The question that can then be posed is: can we trust the journalists who see 20 shows per day to have a clear opinion? And, does the attention-span-less audience even care about clear opinions? The desires of press and readers often seem in tandem in that they are hungry for 'the new, the next' — reinforcing the true definition of the word 'fashion' — always on the lookout, hungry from a new McQueen, Galliano or Margiela.
"It is also important to mention that the very people talking and writing about this problem of fashion being out of control, are the people that really facilitate its ferocious pace," Trager Delaney remarks. "These are the people entertaining this idea of fashion weeks and fighting for their place in 'front row', whatever that means. Taking an idea for five seconds and throwing it away for the new idea, the next, to create new content - any content — for a magazine, website, blog, Instagram. The cycle never stops. We need to be educated in the ideas of craftsmanship, skill, making and creating. We should all start to be concerned with what our clothes are made of, where they were made and by whom. What makes the garment unique? Why I am I paying this price? The pace with which we buy clothes and disregard them should concern us. Clothes are now so cheap that we can buy them this week and throw them out the next. There is nothing in place for people to care about the answers to these questions. Even the word and ideology behind sustainability has been adopted by the fashion industry and relatively chewed up and spat out. On to the next."
Back to the goldfish brain: "Catching the attention of the press is increasingly difficult, but that is not to say that emerging brands cannot be more talked about. I think it is imperative to really capitalise on what you have in your deck of cards. If you are small, you have the opportunity to really engage people not by sheer excess but by something meaningful," they explain. "Bring them into your world and make them be completely submerged in an experience or be up close to your hard work. I really feel that presentations are starting to mean so much more than shows and I have had many members of press confirm this."
That's why their spring/summer 16 presentation was out of the ordinary: the viewer was seated in a chair to see the new collection worn by a professional dancer doing a reverse-strip, pole included. They aimed to challenge the way people look at clothes through movement, connotations and expectations. Although to some the presentation may have seem like a 'sex sells' method it is in fact a far cry from it. "The initial idea began with us understanding the need to actually engage an audience that is now caught in this completely insane pace. What can we do that will make them, stop, breathe and really LOOK for more than a minute? It was about a sense of 'we don't need more, all of us, we need to just sit down for a second and understand and absorb.' I also noted quite a majority of our audience being so enthralled, embarrassed or confused by the whole situation that they almost forgot their phones for a second - which on the other hand is our complete dream [compared to the work going viral on social media]."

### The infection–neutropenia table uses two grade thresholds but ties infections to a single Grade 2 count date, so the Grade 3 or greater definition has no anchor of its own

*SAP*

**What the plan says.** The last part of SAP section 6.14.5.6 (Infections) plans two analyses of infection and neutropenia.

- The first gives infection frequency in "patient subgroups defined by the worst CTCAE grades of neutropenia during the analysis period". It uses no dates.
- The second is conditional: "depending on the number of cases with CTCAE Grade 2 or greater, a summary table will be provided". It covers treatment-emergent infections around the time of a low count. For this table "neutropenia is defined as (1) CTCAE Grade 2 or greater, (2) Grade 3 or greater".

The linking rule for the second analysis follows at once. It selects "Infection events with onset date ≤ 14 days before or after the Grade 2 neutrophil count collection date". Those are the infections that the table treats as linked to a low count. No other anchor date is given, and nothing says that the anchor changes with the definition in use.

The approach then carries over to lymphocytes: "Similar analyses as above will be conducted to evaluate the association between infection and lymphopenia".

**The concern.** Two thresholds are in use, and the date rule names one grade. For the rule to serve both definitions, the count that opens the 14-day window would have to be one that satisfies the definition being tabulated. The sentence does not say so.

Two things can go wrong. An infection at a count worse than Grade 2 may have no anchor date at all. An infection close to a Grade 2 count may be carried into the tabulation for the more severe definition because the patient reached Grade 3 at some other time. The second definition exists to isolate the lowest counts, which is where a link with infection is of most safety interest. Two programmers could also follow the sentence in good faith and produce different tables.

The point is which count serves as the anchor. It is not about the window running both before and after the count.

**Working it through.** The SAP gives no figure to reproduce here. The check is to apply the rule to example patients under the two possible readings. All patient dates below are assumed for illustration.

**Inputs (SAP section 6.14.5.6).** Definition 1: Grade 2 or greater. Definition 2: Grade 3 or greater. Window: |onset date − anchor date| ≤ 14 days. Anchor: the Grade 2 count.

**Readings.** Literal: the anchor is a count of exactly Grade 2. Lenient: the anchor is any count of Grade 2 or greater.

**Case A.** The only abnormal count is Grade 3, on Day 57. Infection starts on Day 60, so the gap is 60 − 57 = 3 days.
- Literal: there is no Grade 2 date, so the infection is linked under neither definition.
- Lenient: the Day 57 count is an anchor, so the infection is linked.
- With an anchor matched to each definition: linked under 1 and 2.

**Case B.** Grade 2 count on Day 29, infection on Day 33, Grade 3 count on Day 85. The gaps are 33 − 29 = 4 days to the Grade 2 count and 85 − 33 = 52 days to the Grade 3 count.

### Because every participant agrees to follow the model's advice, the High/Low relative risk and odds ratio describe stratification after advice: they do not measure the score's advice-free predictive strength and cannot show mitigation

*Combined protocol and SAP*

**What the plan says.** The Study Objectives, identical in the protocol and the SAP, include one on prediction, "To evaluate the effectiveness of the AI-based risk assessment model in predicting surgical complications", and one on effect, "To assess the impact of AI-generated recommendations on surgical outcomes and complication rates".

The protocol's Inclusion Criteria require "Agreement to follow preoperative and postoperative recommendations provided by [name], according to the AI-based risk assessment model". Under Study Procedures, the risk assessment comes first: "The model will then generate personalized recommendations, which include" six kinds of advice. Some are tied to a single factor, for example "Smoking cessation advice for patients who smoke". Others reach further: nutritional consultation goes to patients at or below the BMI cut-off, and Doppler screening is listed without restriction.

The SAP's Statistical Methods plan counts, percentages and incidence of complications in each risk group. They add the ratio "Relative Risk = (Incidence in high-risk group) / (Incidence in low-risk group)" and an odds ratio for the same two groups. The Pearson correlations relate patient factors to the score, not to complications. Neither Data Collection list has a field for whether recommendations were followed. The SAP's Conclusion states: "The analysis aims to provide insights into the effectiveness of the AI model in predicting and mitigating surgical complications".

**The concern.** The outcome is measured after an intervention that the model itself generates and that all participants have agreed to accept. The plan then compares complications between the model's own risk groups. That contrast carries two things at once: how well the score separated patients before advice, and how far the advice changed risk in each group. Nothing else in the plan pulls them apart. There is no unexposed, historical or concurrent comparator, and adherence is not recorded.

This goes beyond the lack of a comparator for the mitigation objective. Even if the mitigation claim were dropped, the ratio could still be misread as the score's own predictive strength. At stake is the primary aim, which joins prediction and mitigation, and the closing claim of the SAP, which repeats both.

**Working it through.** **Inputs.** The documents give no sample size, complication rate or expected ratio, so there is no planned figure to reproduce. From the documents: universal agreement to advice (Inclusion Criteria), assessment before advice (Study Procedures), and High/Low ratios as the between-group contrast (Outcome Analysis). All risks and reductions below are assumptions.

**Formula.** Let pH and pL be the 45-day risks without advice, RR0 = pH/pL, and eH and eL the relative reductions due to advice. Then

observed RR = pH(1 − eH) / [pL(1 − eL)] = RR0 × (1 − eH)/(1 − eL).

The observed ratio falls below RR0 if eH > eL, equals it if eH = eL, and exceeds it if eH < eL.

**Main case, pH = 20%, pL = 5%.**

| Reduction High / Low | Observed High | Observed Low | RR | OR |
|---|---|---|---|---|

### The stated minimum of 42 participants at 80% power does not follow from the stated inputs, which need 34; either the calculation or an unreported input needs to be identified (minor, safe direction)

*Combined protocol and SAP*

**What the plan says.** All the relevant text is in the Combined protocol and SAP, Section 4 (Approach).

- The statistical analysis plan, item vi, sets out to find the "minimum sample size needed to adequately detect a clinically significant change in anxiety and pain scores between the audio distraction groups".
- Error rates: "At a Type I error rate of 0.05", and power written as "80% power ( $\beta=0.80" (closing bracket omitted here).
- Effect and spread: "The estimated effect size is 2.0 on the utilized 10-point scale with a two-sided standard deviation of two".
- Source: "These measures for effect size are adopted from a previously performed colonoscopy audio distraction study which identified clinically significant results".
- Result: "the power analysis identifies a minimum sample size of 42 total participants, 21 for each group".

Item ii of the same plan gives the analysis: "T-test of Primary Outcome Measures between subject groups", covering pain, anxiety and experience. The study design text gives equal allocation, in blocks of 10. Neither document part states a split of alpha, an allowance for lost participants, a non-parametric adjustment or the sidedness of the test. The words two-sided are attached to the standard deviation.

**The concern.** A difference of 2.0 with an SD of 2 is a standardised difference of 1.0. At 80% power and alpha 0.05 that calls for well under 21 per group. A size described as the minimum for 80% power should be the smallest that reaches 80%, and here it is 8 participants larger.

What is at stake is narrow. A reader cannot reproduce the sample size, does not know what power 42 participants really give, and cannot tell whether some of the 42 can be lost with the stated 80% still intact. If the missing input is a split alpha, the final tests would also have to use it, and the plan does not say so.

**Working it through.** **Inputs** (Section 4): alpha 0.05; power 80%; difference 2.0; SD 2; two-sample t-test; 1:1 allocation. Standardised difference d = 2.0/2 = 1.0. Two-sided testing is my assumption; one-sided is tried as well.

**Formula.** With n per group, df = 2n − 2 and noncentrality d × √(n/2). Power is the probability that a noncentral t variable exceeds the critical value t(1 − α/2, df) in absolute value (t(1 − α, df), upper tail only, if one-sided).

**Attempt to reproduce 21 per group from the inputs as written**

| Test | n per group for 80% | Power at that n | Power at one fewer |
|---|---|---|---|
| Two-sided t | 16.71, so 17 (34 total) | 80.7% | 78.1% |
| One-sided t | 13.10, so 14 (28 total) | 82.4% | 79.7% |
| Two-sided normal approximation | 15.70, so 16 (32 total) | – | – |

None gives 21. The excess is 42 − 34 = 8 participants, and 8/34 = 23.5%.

"The biggest issue is that there is so much pressure on emerging brands to put on a show or presentation," said Daniella Vitale (the COO of Barneys New York) in the WWD report. Ruth Chapman from Matches agrees that the new generation needs to subvert the show system: "A younger brand may not need to do a catwalk show," yet for the biggest part of fashion design students, the runway show is the final manifestation of their college years. Not a presentation, neither a video. Trager Delaney feels that in 2015 it's wrong to feed students the idealised 'show' image, and thinks that the education system needs to be reformed even beyond that aspect. "It is completely irresponsible for institutions — the more prestigious the more guilty — to not discuss with students what their options are within the industry, how to achieve their goals, how to start a business if they choose, how to write a business plan all the way down to how to find fabric agents… we could go on and on. Creativity is key and institutions like CSM are wonderful at drawing that out of students and inspiring them, but what good is that if they have no idea how to apply it? None."
They were judges for this year's BA press show at Central Saint Martins while simultaneously a guerilla-style presentation happened outside the college entrance. Can collections really be judged through seeing it on a runway for a handful of seconds? What's the way forward? "I think students should present their work how they see fit and how it best suits their collection. A catwalk show is completely unconnected to the amount of work that students put into their collection especially at CSM," Trager Delaney conclude. "Their collection should not be judged on how show stopping it is - it should be judged on execution of ideas and craftsmanship, otherwise we end up in Alber's predicament even before they have left school."
Text Jorinde Croese
Photography Kirill Kuletski